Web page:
Some Changes: It's no accident

Nuance must sound like some rare venereal disease of the antebellum South to them…

1 Like

Okay, Alex Jones.

True, Lich King was a high point in terms of story and it goes to show their story making skills have gone to worse than B rated story writers. Cataclysm didn’t make much sense and the story wasn’t engaging.

I also would take the 100million accounts with a grain of salt due in large part numerous accounts were created back in Classic. There were still promotional 7days of gametime and account creations occurring. I would imagine that you’re right that a significant core of players up and left as time went on but, a sudden drop of 4million subs in one expansion and the continuous fall afterwards shows a clear failure in engaging an audience to continue playing.

That seems to be the model of today. The content is too easy, requires a schedule to play, way too hard, gear gating/restrictions based upon performance in PvP, and the continual daily grind that it becomes a chore rather than a fun experience.

Definitely comes off that way.

None, because no other MMO released content that was relatable, challenging, easy to access, and enjoyable. Look at all the WoW killers that never released, were half baked, broken, and scams… There hasn’t been a single MMO that has been given a chance to actually be completed before releasing. Even though WoW itself wasn’t complete there was still actual content from 1-60 when games such as Warhammer couldn’t even manage anything beyond 20+.


You mean all the WoW killers that were released around the height of WoW’s popularity, and likely helped feed into WoW’s popularity by trying to be it, but better, and ultimately failing at everything?

Nowadays WoW has genuine competition with games like FF14, MMOs that have stopped trying to be “new WoW” and are now doing their own thing. Not to mention a shift in the market moving away from subscriptions and more favoring free to play + cash shop games like League of Legends or mobile games

You’re free to like or dislike retail as you wish, but to say it’s failing because it still maintains a few million active players 17 years later, in a completely different market from when it was at its height of popularity, is disingenuous at best, and outright lying at worst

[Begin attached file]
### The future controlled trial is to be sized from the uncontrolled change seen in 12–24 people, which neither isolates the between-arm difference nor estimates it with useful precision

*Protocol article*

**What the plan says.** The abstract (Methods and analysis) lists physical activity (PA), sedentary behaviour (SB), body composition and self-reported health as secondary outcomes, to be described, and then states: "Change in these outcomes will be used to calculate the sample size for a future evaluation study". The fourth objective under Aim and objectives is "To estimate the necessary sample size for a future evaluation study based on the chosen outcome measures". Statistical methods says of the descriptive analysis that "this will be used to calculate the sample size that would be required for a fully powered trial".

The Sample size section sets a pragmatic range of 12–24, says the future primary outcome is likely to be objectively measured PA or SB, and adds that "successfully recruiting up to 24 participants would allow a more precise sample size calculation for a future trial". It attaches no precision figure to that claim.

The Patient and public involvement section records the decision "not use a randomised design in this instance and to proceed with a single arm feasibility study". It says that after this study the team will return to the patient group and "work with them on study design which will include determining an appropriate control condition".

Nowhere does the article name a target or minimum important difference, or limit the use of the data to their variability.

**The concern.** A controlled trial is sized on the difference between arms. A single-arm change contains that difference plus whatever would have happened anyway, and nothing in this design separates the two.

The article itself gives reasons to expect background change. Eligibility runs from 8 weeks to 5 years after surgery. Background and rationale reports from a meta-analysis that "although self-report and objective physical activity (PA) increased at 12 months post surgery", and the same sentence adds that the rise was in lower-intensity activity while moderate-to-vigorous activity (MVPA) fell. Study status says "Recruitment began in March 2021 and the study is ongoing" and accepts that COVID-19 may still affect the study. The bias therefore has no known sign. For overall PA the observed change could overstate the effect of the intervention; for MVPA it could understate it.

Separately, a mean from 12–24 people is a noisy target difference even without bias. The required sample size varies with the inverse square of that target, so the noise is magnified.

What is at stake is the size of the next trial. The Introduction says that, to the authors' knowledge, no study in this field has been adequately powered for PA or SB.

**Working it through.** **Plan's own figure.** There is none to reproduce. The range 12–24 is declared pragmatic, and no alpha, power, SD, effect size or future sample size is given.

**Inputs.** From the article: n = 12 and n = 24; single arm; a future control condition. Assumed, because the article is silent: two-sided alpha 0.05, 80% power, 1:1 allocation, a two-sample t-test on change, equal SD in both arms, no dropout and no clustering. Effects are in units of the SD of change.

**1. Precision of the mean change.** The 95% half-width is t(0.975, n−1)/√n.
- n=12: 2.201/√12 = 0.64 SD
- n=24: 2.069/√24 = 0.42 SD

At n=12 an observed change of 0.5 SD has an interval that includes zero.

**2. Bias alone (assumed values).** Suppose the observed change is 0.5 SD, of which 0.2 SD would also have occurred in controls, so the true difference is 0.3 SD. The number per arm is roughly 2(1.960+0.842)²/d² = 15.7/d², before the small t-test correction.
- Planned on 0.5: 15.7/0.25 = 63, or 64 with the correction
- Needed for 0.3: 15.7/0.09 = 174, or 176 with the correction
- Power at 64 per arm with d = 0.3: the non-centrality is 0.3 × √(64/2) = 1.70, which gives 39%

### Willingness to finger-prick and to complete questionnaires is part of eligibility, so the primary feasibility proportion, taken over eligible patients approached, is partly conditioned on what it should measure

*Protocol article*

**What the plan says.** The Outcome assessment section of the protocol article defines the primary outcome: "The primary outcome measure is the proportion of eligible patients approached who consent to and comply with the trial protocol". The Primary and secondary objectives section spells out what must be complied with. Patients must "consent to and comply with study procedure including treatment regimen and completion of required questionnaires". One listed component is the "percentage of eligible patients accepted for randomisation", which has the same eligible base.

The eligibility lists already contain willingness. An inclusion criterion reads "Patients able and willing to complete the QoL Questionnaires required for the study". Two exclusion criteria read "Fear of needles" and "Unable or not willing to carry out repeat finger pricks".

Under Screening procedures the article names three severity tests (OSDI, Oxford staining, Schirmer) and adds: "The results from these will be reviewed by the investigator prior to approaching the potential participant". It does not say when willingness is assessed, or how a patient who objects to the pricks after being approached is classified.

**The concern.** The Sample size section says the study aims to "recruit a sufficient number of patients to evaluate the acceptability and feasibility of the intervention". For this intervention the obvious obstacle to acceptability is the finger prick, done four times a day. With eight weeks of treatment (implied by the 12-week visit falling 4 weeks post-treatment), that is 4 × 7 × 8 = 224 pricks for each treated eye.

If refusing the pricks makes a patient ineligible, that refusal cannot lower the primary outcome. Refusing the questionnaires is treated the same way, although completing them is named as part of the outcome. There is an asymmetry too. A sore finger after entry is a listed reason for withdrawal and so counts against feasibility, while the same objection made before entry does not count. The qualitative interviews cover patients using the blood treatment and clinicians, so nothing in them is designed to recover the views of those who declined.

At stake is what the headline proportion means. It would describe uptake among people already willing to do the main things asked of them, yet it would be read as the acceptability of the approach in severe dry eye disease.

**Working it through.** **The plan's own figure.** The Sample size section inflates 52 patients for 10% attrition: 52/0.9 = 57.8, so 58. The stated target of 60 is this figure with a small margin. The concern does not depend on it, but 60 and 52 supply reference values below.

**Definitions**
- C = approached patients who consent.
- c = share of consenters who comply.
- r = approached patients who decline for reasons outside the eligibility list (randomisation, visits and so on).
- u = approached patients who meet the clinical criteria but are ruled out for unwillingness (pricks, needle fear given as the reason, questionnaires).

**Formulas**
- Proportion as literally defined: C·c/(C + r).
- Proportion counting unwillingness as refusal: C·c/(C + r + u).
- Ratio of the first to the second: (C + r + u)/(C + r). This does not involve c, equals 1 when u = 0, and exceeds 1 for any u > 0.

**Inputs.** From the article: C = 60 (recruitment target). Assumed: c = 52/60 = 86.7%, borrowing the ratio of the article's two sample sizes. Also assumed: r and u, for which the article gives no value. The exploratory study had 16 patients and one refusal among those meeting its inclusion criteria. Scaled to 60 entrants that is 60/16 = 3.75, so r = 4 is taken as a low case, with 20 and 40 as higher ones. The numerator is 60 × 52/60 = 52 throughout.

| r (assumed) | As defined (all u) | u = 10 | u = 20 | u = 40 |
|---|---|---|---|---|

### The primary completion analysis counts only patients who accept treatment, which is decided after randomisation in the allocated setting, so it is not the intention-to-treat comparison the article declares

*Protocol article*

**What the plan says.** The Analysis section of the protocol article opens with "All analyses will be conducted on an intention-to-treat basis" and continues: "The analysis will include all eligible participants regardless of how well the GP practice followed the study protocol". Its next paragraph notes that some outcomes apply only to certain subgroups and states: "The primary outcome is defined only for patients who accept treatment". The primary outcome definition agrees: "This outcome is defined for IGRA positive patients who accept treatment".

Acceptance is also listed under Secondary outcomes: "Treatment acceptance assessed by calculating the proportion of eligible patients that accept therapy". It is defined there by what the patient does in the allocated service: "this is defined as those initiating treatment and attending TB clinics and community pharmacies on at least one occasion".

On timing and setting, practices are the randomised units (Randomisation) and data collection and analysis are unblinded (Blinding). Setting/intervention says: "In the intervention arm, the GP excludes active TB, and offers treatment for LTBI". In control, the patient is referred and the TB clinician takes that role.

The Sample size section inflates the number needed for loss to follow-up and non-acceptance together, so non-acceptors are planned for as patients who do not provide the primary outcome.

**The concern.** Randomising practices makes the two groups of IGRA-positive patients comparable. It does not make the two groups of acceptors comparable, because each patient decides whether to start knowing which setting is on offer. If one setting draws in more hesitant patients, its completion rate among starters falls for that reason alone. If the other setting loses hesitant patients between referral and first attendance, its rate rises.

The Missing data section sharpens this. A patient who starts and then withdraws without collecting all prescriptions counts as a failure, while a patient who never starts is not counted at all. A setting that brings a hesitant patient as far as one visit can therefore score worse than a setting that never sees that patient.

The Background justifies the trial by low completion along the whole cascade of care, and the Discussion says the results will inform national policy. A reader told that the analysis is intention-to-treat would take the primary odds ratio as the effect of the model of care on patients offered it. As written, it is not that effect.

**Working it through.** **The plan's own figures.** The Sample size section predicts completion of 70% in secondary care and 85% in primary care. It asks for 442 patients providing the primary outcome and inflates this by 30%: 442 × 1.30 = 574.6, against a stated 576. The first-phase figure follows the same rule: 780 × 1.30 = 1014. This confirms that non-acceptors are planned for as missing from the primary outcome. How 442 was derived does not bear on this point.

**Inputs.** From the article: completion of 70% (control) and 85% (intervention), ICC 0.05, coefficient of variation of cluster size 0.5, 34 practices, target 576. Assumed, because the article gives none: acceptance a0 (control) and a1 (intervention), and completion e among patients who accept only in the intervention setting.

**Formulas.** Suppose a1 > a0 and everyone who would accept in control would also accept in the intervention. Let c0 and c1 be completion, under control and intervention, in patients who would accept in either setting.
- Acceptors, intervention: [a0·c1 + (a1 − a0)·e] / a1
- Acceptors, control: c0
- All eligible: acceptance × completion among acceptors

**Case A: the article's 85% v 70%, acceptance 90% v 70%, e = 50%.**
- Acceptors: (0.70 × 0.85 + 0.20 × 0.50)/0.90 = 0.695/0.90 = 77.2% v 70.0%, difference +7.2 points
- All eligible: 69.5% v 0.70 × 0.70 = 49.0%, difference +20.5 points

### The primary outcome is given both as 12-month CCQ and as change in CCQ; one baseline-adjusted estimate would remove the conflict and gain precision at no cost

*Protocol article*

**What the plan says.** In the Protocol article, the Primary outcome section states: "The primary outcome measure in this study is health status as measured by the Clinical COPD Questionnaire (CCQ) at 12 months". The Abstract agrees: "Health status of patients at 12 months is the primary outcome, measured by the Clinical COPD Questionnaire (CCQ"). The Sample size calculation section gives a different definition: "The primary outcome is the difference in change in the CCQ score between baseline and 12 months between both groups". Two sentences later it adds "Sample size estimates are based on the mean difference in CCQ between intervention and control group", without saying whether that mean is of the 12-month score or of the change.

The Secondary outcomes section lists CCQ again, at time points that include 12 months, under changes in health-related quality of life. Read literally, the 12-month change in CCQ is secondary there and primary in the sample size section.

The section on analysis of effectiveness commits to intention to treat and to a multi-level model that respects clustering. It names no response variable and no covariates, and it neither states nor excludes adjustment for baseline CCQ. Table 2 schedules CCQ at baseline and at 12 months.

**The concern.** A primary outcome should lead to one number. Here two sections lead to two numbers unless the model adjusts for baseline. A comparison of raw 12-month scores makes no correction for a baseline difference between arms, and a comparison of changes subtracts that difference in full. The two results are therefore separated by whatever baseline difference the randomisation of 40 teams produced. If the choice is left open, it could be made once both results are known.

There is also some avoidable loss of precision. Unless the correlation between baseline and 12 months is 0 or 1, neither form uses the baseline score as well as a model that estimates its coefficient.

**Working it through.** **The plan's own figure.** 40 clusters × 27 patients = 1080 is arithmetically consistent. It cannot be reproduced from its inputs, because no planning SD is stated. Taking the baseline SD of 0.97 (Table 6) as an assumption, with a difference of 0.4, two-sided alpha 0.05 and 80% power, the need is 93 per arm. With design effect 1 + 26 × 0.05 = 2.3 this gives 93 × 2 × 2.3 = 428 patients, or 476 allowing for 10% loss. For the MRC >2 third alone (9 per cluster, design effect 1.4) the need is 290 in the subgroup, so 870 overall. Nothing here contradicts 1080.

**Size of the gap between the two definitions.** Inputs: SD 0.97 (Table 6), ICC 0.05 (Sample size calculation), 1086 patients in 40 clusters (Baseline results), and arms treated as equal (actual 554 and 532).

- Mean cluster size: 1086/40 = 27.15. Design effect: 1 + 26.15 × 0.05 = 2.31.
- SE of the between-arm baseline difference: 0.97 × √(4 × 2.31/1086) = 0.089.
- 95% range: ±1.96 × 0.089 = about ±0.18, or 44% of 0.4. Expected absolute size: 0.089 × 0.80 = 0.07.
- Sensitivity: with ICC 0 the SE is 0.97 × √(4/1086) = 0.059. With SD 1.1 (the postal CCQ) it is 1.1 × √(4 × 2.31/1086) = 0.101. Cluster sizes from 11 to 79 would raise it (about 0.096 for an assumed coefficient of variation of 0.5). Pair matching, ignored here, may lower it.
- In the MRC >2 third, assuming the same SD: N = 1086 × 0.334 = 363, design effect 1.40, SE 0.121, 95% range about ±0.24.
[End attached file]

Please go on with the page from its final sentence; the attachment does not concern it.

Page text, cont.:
I disagree. WoW is a house of cards currently waiting to be blown into the wind with an actual competitor. FF14 is just another Asian MMO in my book similar to Aion. Not many western audiences will care for it. Just as you said those MMOs released at WoW’s highpoint anything showing up with innovative and enjoyable MMO experience will see WoW buckle into collapse. There really isn’t any future for WoW besides their tired routine.

They are changing Classic to become more like retail… when retail is still a click away. What’s so confusing about keeping a classic game classic?

1 Like

So you’re either uninformed or are just making up nonsense. FF14 has a few million active players even during the massive content drought it’s currently in, similar to WoW

Last I checked Classic still plays like Classic. What, you think Retail is defined by a single mount and a level boost? Lol

well… um… yes, actually. Mounts and Boosts do define retail.

No, they don’t, and it’s honestly a shame that you think they do



Really that kinda is it. No one is building anything new; it’s wow clone after wow clone and I get it, WoW was really well designed in terms of the classes; after all that’s the cornerstone of the game.

Problem is if you just copy them hoping to win at the same game with 1/100th the content… Lol SWTOR anyone?



Suit yourself, but try to remember your fevered conspiracies aren’t reality.

Activision is making a mistake, but it isn’t what you think it is. They aren’t stupid and would never intentionally sabotage their own product.